Wiki Loves Monuments 2021 winners — from commons.wikimedia.org

Excerpt:
Below are some of the pictures from Greece.

Monuments in Greece

 

Exemplar of successful implementation of tech in schools — from donaldclarkplanb.blogspot.com by Donald Clark

Excerpts:

It was impressive to find a school network that took technology as seriously as Curro, in South Africa. They had invited me to give a keynote on AI for Learning, based on my book and experience but I hung around as the teacher sessions were so damn good. This is what I learnt, as I think it is a recipe for success.

This was the big surprise. There were glowing testimonials from teachers about the power of adaptive learning, using AI, to personalise learning for students. It was described as a ‘gamechanger’ by the teacher who presented, with clear targeting, so that efficient and relevant, individual interventions could be made for students. It was clear that they knew why they wanted this technology, had implemented it well and were using teacher feedback to spread the word internally.

I was giving a talk as part of that process. The day’s activities were under the banner of ‘Imagining 2022’. It’s hard enough to Imagine what any year will bring these days but it was clear that this was a learning organisation, willing to learn from their mistakes and make the effort to plan forward.

Also see:

 

Inside Higher Ed Acquired by Times Higher Education — from insidehighered.com by Scott Jaschik and Doug Lederman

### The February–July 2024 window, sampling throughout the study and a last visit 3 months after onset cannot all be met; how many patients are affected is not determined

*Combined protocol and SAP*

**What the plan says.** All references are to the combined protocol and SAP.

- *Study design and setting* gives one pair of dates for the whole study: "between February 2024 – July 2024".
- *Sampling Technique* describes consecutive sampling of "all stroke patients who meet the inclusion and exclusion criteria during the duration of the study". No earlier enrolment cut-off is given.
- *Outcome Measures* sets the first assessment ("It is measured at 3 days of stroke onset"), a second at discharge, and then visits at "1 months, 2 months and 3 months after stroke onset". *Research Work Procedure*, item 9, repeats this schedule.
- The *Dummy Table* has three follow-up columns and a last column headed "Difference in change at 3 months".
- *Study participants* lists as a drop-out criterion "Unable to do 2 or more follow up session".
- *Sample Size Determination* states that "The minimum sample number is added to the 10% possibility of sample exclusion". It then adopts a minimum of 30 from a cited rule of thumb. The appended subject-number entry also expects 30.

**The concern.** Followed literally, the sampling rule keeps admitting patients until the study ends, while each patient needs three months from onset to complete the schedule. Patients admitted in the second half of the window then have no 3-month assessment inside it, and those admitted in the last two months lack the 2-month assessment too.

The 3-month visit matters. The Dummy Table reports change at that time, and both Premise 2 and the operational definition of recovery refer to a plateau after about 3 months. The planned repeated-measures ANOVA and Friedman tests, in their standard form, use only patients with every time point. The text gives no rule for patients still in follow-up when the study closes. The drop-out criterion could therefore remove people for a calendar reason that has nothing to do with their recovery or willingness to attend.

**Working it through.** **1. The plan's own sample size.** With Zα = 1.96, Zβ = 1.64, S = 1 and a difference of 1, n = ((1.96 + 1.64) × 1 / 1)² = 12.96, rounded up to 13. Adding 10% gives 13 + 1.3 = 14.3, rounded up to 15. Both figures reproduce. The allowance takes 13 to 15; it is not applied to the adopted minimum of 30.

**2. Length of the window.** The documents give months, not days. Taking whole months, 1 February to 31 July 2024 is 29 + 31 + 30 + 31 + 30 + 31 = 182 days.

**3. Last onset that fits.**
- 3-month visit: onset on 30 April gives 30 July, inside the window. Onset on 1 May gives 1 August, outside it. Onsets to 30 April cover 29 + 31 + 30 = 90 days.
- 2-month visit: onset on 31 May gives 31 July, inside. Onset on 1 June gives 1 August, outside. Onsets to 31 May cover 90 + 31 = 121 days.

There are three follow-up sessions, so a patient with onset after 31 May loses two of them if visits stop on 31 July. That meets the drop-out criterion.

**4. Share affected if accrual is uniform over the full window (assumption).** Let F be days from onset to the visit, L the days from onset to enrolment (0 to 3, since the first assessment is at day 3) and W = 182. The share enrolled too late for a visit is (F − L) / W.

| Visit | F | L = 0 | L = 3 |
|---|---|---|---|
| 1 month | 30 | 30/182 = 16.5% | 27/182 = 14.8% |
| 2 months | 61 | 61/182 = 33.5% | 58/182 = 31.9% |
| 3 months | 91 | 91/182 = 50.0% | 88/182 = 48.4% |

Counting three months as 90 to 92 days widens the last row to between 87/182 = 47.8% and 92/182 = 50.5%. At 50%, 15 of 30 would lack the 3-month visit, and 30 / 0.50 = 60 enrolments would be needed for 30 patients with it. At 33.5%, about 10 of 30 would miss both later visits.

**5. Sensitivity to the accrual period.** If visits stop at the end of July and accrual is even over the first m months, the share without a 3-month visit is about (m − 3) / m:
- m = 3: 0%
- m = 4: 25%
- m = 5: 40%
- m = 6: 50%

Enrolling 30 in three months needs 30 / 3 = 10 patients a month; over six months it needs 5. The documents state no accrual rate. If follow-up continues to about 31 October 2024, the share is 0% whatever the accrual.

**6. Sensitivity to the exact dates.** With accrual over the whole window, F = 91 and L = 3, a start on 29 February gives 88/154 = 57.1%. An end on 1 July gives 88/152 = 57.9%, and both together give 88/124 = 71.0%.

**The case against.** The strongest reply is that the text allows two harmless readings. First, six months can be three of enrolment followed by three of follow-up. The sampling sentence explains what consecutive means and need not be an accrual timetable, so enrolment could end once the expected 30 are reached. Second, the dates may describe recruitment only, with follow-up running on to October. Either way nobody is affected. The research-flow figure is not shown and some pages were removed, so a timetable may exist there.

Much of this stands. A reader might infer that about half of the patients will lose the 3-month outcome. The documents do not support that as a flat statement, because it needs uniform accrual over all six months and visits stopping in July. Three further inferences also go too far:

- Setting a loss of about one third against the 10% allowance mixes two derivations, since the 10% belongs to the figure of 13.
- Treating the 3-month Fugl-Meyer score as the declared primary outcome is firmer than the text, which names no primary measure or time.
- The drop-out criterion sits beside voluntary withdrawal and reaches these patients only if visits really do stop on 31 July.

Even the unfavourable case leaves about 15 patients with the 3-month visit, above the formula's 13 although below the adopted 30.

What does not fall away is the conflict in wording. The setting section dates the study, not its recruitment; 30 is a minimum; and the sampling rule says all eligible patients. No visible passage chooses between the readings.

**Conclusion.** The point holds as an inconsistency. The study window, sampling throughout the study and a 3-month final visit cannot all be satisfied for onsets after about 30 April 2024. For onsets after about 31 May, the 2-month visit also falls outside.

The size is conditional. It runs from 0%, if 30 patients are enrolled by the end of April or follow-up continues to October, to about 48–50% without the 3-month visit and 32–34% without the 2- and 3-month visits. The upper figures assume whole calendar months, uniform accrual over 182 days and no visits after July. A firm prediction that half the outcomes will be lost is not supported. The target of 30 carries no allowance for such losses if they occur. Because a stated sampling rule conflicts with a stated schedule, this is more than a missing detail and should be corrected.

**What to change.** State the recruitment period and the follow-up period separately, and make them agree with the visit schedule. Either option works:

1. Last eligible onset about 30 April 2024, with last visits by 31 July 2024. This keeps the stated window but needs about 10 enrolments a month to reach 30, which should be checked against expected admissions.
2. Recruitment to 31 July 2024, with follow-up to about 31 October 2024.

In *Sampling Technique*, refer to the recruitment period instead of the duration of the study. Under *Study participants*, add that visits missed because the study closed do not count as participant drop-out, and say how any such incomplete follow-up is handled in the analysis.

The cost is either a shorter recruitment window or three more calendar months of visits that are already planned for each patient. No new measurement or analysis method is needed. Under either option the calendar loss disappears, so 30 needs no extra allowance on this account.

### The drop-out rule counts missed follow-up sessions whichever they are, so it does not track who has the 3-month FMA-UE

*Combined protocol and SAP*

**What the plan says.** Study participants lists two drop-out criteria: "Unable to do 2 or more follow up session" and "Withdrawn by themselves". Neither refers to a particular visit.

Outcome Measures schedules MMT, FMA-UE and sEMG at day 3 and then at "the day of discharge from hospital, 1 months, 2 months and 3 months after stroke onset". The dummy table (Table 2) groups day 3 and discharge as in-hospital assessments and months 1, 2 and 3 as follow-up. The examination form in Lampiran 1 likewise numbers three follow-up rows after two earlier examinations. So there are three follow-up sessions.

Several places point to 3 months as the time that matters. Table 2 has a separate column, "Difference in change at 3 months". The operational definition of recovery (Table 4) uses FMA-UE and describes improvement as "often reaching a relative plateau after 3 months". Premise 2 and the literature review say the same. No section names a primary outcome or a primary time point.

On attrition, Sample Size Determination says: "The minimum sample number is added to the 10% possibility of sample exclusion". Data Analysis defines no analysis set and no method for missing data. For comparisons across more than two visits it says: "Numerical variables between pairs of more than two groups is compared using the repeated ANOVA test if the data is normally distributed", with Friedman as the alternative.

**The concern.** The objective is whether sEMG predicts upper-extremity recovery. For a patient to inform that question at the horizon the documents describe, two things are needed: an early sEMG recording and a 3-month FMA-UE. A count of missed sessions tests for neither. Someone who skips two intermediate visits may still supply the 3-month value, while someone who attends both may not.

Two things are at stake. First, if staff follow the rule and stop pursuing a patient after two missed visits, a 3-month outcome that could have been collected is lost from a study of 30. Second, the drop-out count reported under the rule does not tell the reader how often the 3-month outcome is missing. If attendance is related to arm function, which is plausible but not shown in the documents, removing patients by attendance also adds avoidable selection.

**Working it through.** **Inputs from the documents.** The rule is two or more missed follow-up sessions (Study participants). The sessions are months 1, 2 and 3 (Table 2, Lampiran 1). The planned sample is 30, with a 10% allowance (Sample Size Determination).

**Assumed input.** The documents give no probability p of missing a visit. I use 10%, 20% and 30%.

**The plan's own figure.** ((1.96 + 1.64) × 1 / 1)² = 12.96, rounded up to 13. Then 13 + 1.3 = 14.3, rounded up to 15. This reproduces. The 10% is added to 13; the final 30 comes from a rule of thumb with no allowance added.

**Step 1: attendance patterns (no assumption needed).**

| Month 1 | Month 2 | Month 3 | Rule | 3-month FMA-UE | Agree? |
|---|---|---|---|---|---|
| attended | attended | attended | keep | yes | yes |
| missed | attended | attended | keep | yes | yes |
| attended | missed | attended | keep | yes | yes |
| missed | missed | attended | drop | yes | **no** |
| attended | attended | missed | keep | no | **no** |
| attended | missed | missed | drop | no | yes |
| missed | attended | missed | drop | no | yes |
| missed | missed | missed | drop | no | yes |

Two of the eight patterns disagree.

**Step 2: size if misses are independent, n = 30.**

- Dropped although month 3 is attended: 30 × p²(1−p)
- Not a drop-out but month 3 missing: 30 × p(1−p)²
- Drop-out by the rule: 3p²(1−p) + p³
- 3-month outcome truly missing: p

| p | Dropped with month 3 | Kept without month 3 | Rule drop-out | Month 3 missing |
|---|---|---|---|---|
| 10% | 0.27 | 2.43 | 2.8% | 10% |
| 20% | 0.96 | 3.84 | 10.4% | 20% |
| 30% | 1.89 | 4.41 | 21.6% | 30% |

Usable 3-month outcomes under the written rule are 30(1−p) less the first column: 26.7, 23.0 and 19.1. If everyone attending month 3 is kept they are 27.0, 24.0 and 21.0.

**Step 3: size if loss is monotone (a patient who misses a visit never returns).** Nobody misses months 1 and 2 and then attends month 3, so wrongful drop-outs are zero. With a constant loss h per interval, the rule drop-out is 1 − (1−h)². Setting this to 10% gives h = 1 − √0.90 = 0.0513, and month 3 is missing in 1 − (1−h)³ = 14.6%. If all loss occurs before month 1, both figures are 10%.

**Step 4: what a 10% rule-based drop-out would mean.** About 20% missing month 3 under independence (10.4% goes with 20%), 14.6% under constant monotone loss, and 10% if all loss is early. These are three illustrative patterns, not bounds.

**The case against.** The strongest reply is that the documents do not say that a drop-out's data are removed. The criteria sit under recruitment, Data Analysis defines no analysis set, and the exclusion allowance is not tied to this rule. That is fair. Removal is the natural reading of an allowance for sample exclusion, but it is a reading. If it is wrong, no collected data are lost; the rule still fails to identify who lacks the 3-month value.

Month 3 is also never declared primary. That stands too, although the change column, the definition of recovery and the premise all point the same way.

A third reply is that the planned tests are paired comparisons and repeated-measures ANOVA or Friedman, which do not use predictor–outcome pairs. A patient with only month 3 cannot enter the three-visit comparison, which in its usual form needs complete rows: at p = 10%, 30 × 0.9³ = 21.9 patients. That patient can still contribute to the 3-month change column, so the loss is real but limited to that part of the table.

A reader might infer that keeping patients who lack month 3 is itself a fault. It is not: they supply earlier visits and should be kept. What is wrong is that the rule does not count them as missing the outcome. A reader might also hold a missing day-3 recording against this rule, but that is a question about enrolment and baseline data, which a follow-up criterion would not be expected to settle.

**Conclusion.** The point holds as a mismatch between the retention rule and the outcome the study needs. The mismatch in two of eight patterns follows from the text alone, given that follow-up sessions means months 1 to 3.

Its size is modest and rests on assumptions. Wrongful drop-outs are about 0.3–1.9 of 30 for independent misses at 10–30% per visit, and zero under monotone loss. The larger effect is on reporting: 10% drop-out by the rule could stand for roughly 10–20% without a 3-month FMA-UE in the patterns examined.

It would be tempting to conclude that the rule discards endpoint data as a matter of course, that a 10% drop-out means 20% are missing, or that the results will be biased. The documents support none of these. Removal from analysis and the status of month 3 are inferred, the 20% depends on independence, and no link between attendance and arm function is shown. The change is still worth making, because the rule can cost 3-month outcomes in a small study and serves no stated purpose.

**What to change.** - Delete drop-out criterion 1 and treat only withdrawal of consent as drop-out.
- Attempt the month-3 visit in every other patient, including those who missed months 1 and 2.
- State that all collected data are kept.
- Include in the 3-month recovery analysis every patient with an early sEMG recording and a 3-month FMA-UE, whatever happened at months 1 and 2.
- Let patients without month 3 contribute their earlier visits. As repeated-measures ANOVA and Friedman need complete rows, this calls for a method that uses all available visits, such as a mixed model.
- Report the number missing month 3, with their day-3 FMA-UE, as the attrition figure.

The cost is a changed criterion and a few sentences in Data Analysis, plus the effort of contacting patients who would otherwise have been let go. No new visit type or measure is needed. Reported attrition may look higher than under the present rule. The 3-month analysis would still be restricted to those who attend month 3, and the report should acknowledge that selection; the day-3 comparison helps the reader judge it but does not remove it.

Our editors Scott Jaschik and Doug Lederman explain how this combination of publishing companies will improve global coverage of postsecondary education and better serve the higher ed community.

Excerpt:

As journalists, we often say that we want to report the news, not be the news. We are making an exception [on 1/10/22] to announce that Inside Higher Ed has been acquired by Times Higher Education (THE), the world’s leading provider of higher education news, data and insights.

 

From DSC:
As the article below clearly relays, MOOCs did NOT fail! In the last decade, they have reached 220 million learners worldwide!

I don’t know the total number of graduates from the Ivy League — throughout all of the relevant institutions’ histories — but I would bet you that MOOCs have reached far more learners. And MOOCs did so in less than a decade. 

And you’re going to tell me MOOCs have been a failure?!!!! Are you being serious!?!?!  You can talk about completion rates all that you want to (and that misses the point, as some people sign up for MOOCs without ever intending to finish the entire course). As with other things, people get out of something what they put into that thing.


A Decade of MOOCs: A Review of Stats and Trends for Large-Scale Online Courses in 2021 — from edsurge.com by Dhawal Shah

Excerpts: